The hallway is decorated with a montage of family photographs taken from the couple’s Instagram feed, professionally framed to give them a slick look. “I am obsessed by square pictures,” laughs Nesterova.

Her husband, a keen cook, designed the kitchen, choosing stainless steel work surfaces and cabinets in a mix of grey laminate and dark-stained oak. Nesterova chose a deep shade of plum for the glass splashback, and got her joiner to build a timber cover for the extractor and spray it with gloss paint to match. At the same time she had timber panelling made and sprayed the same glossy colour to cover the cupboard housing the boiler and water tank. “It is not,” she says with admirable understatement, “a neutral house.”


A good joiner was a crucial part of this project. The same company also built the bespoke, grey-painted bookshelves which sit either side of the original Victorian fireplace in the living room, along with the built-in desk and plywood shelves in the study, and the walk-in wardrobe in the loft.

Upstairs, the deep plum theme continues. For the master bedroom Nesterova bought a battered French wardrobe and a nearly matching chest of drawers for £120 each, and painted them in Pelt by Farrow & Ball — the same shade that she so loves in her kitchen.

In the en suite bathroom, even the second-hand free-standing bath has been painted in the same shade. “You can paint almost anything,” she insists.

Further eBay finds include the gilded wood mirror that hangs above the fireplace and cost around £180. And so keen was Nesterova to be faithful to the house’s Victorian roots, she also bid for a fireplace for the guest bedroom, where the original had been ripped out. She had her auction find sandblasted, and then spray-painted it white.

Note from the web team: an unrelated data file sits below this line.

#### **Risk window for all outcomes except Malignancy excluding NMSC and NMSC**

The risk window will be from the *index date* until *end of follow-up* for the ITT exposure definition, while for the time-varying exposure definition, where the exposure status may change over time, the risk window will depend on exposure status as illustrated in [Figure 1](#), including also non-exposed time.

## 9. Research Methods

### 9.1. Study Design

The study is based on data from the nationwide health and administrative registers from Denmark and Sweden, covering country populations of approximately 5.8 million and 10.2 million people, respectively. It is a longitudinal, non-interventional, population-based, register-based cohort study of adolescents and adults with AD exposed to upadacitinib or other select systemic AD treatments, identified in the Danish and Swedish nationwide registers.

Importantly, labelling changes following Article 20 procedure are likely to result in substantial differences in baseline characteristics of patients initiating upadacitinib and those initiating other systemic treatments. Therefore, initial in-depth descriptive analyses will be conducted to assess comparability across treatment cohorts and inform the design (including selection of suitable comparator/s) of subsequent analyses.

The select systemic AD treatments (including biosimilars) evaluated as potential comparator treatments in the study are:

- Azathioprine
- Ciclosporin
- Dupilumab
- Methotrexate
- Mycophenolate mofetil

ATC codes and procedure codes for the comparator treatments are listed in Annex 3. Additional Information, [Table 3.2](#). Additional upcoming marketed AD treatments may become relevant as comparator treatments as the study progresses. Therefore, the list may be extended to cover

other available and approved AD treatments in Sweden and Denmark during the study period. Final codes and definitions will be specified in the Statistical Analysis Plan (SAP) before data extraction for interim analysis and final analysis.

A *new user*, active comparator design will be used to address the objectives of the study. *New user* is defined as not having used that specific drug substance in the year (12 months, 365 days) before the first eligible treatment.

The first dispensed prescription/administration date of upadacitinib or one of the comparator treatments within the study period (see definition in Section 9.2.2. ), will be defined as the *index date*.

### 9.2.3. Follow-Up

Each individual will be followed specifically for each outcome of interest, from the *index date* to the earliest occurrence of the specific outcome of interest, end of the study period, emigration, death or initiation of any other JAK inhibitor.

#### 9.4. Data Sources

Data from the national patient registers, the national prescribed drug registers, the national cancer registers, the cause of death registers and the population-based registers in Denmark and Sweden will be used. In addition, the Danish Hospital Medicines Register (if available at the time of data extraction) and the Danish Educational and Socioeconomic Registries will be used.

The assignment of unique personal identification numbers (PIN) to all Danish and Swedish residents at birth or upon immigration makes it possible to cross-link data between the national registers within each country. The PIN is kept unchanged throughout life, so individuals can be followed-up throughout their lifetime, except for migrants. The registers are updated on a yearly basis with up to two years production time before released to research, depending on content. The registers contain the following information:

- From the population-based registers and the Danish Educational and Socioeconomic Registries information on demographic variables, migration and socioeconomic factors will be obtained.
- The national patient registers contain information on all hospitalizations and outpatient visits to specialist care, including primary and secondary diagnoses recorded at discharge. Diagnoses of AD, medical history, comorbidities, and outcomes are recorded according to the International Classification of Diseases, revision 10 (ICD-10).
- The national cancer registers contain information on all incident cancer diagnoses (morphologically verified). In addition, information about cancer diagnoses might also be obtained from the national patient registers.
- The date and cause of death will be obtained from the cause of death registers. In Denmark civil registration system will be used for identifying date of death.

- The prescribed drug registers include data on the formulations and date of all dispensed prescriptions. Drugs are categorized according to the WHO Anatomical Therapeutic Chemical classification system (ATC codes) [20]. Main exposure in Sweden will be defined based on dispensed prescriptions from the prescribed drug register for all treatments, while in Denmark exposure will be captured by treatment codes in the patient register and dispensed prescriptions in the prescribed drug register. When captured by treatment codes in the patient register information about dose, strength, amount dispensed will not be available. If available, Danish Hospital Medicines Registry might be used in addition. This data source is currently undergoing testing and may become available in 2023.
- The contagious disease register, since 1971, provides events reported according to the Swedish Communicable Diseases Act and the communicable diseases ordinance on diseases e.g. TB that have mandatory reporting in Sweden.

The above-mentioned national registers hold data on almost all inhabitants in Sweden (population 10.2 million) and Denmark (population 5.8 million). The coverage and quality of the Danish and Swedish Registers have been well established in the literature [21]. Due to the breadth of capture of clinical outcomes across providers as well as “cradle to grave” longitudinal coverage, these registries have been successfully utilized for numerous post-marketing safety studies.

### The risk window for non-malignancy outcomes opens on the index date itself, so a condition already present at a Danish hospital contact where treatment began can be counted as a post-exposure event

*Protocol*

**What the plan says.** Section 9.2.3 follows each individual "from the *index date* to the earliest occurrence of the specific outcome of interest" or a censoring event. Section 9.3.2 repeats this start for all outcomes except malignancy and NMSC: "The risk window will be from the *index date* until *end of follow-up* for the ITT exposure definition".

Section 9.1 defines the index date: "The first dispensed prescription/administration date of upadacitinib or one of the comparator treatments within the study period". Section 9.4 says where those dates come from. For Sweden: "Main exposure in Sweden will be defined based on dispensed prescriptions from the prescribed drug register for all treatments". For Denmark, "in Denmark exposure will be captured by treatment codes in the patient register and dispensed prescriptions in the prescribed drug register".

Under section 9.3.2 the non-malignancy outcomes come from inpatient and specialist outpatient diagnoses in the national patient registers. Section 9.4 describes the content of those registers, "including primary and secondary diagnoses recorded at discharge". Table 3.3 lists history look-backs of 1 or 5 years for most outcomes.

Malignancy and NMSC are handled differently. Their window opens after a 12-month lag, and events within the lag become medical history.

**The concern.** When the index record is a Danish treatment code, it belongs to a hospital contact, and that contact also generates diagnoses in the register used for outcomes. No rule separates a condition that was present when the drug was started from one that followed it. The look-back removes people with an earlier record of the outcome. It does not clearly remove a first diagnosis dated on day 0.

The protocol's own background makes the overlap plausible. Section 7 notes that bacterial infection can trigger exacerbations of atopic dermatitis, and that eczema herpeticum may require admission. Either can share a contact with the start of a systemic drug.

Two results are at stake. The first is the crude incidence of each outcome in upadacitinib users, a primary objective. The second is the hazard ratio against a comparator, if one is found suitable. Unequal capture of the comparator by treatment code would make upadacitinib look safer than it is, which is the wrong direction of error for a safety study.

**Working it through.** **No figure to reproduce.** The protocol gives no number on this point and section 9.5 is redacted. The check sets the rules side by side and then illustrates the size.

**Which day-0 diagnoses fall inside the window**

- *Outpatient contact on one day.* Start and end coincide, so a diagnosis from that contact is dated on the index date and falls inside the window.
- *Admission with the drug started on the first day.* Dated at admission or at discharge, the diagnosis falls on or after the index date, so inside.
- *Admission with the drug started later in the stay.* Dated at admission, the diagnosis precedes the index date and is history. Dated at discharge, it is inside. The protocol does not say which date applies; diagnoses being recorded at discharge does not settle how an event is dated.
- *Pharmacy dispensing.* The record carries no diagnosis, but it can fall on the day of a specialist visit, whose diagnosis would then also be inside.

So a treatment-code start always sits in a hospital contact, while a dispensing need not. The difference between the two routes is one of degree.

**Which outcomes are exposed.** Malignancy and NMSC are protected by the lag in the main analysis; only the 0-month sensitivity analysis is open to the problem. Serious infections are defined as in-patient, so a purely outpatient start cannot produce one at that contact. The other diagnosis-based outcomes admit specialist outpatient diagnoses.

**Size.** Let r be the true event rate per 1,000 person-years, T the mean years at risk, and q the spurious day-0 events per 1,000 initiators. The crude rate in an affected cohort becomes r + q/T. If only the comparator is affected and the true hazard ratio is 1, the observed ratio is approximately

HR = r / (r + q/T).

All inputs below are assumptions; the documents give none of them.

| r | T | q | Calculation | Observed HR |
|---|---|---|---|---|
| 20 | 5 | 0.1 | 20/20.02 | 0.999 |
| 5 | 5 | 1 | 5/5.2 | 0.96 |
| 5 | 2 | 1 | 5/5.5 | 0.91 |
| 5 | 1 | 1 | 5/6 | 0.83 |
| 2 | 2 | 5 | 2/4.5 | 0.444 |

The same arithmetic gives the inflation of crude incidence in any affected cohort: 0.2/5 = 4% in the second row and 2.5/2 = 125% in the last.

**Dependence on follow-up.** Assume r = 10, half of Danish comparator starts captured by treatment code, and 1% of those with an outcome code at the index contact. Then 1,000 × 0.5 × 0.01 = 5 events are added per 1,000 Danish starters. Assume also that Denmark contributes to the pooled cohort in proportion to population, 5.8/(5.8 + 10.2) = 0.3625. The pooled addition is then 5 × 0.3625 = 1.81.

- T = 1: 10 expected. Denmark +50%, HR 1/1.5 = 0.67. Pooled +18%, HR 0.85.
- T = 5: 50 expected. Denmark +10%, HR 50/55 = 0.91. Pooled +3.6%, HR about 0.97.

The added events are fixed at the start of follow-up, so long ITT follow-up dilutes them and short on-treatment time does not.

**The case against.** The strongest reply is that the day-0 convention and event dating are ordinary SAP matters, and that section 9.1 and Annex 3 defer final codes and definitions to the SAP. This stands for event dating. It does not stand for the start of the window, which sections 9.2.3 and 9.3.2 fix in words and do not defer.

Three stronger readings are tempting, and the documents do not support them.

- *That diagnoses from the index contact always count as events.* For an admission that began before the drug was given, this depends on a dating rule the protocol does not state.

While it is safe to assume that none of her customers spend their free time lugging rusty old fireplaces to sandblasting workshops, or rolling up their sleeves and stripping wallpaper, only four years after they joined the property ladder, this house has lifted Nesterova and her husband into the millionaire bracket, on paper at least.

The property has been valued at £1.25 million — not a bad return for their initial outlay and the money spent on renovations. And, with its heady mix of rich colours, luxurious fabrics and bespoke furnishings, their simple Nunhead terrace house now looks a million dollars, too.



Nesterova says a house with high ceilings needs large artwork and light fittings. Her sculptural white pendant living room lights from Danish firm Normann Copenhagen cost less than £70 through Super-size artworks are from a range at John Richard.

When buying second hand, Nesterova seeks out brands and favours Italian design for its quality. She buys B&B Italia, Minotti and Poltrona Frau, and reupholsters as necessary. Expect to pay about £250 to £300 to reupholster a chair — bought new the same piece could easily cost 10 times as much.

Rich colours require a calm backdrop, says Nesterova. She chose three Farrow & Ball shades for her backdrop — Pavilion Gray on the ground floor, Dove Tale on the first floor and Elephant’s Breath in the loft. She avoided bright white for the ceilings, opting for an extra-pale grey instead.

Vinyl wallpaper has a subtle but luxurious-looking sheen and is hardwearing and washable, so it’s ideal in hallways and in homes with young families. Nesterova bought her hall wallpaper from Altfield.

Her husband wanted a super-size chopping board for the kitchen, so he got the kitchen fitters to cut him a metre square slab of wooden worktop.